In a world without electricity, digital technology loses its importance in our lives. Though rare, solar flares have happened before and will occur in the near future. This is due to the sunspot cycle and the rise and advancement of electricity-reliant technology; thus, the need to stay informed, know what to do and what to have when a solar flare comes our way. And the most important question: Would Walkie Talkies work after a Solar Flare?
Yes. When mobile phones are no longer operable, walkie talkies will be one of the best ways to communicate. Therefore, non-electronic means to disseminate information (in other words, handheld radios) are worth investing in.
Any electromagnetic pulse (EMP) usually wipes out electrical grids and any electrical device unless magnetically shielded. When this happens, power systems and heating are in danger of going haywire. Sometimes, electrical infrastructure is destroyed too. Though other natural disasters can also knock out the power grid, the best way to relay information stays the same: via walkie-talkie. As long as your walkie talkie has batteries and spare ones, they should work just fine. To ensure that they will work when a solar flare hits, make sure to shield them magnetically!
What is a Solar Flare?
On the sun’s surface, giant fiery eruptions can cause magnetically charged particles into space and on the way to Earth. Masses of charged particles and magnetic field hurtling towards us is how EMPs can occur naturally. However, EMPs can also be created by us. Solar flares can be caused by nuclear devices, blasts, and EMP bombs that don’t have the nuclear element.
Can a Solar Flare affect Walkie Talkies?
There are instances in which a solar flare can affect the batteries that will go into your walkie talkie. Usually, magnetically protecting them ensures that they will work just fine when the need arises. I recommend having an EMP preparation kit* fully equipped with spare batteries. I recommend this EMP Shield Bag:View on Amazon*
How can I protect my Walkie Talkie from a Solar Flare?
Unfortunately, tin foil, like in most blockbuster films, isn’t enough. The solution: a Faraday cage. Invented in 1836, the Faraday cage or shield is an enclosure that is made of conductive material. This structure is the best way to protect its contents (usually electronic devices) from electric pulses.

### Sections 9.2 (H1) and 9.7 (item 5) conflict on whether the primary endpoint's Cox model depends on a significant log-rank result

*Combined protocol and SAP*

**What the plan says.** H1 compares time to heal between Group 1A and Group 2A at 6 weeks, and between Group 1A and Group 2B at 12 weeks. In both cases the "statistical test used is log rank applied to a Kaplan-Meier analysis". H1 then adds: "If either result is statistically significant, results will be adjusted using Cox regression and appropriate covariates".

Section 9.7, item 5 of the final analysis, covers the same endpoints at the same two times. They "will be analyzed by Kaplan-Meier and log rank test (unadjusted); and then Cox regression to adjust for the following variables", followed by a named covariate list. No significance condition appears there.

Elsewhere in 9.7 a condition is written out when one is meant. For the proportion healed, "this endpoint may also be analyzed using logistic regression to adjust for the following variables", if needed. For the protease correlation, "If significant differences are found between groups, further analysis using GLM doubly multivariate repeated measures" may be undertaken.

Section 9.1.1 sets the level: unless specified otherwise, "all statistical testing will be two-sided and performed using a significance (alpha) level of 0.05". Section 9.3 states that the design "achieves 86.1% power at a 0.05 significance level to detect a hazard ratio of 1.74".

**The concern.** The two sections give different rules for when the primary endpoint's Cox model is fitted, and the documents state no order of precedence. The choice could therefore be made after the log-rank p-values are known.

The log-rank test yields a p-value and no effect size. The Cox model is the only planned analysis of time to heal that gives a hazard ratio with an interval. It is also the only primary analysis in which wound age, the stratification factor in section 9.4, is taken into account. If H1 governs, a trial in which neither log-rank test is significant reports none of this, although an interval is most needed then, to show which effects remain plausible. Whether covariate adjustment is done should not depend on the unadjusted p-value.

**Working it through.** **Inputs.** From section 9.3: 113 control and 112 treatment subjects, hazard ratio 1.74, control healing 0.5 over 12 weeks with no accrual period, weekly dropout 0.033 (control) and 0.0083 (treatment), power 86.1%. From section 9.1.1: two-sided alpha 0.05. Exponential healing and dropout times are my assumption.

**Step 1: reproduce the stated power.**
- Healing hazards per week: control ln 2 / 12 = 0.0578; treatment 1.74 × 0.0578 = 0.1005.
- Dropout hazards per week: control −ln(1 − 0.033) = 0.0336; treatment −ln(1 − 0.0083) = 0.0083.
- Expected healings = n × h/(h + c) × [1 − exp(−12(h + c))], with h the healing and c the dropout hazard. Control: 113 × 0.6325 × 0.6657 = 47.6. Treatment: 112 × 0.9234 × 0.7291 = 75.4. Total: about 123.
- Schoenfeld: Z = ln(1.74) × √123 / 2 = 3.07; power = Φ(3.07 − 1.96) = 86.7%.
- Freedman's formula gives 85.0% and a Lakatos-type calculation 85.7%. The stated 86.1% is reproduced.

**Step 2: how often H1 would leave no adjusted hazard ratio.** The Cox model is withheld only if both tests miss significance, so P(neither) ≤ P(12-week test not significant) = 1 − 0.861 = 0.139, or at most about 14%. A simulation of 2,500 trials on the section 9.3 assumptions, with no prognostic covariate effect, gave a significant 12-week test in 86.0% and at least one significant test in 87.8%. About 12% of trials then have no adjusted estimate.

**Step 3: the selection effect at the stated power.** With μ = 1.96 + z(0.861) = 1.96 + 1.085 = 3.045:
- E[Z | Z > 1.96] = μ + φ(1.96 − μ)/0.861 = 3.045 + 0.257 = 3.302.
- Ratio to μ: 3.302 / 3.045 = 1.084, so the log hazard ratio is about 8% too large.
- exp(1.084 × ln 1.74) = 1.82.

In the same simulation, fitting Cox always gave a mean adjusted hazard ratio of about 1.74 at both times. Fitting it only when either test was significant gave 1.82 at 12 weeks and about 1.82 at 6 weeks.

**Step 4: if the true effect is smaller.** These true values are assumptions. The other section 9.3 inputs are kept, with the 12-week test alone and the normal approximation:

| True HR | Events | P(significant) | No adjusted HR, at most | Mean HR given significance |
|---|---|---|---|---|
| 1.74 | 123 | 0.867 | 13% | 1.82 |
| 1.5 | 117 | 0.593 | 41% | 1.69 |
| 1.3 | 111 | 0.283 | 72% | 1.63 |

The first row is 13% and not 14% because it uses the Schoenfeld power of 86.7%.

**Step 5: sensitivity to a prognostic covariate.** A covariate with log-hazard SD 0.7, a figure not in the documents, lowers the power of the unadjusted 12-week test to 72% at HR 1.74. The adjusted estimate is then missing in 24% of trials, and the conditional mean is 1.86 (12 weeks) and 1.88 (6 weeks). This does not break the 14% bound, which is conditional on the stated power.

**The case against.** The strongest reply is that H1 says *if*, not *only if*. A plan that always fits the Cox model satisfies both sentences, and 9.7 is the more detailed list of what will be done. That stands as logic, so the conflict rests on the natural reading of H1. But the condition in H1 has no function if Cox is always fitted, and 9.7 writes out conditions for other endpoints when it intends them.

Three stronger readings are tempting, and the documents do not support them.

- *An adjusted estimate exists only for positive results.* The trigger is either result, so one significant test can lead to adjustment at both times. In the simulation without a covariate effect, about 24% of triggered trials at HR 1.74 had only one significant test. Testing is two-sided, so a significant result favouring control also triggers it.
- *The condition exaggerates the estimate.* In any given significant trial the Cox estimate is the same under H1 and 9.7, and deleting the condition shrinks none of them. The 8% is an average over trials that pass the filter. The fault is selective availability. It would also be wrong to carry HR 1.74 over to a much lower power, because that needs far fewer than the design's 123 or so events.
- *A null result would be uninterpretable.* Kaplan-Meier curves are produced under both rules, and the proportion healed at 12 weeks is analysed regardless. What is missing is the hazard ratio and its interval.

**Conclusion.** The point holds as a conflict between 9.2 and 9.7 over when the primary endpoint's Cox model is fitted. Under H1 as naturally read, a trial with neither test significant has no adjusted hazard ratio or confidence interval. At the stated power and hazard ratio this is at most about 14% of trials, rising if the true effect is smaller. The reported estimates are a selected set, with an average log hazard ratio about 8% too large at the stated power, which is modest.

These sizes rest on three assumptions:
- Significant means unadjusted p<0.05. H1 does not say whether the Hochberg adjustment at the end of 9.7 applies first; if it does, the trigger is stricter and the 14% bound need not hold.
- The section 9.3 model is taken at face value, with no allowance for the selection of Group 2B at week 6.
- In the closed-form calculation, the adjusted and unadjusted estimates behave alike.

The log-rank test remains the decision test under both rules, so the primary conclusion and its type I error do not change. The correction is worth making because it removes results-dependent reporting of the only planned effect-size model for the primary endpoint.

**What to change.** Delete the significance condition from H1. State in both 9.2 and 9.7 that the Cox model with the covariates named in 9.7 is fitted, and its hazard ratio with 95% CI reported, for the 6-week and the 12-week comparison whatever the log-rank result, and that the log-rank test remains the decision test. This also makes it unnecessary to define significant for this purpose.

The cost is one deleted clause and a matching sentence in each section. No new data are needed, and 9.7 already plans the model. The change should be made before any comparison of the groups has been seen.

Faraday shields are easy to purchase and are readily available online. It should be noted that they can be on the pricier end of the spectrum. On the other hand, you can make one out of household objects if the one you’re eyeing is a bit out of your price range. First, you need to construct a box or pick one out. If it’s made of a non-conductive material, make sure to wrap it in at least two layers of tin foil. Make sure that after wrapping, there are no holes at all.
Conclusion – Would Walkie Talkies work after a Solar Flare?
A seemingly inactive sun does not necessarily mean a calm sun. Solar storms that pierce the Earth’s atmosphere tend to have ripple effects that we cannot ever fully predict. Thankfully, we’ve learned from our lack of education and know a little more about what to do when a solar flare comes our way. Power grids have been knocked out before, and the reigning champion of communication are ham radios and walkie talkies.
Technology is constantly advancing, and companies have taken steps to improve safeguards against solar flares since we first became aware of them. Still, we have become even more reliant on electronics that are easily crippled by EMPs. Luckily, even though huge power trips, walkie-talkies are easy to use and reliable. If you have the chance to shield them magnetically, that’s even better!
These devices come in various styles and designs to make sure that there is something for users of all levels of expertise. Depending on the price you’re willing to pay, the handheld radio is a great investment for not only electromagnetic pulses but also other natural disasters. I recommend investing in a pair of walkie-talkies, as well as a couple of spare batteries. You may never know when the next sunspot will give birth to a solar flare.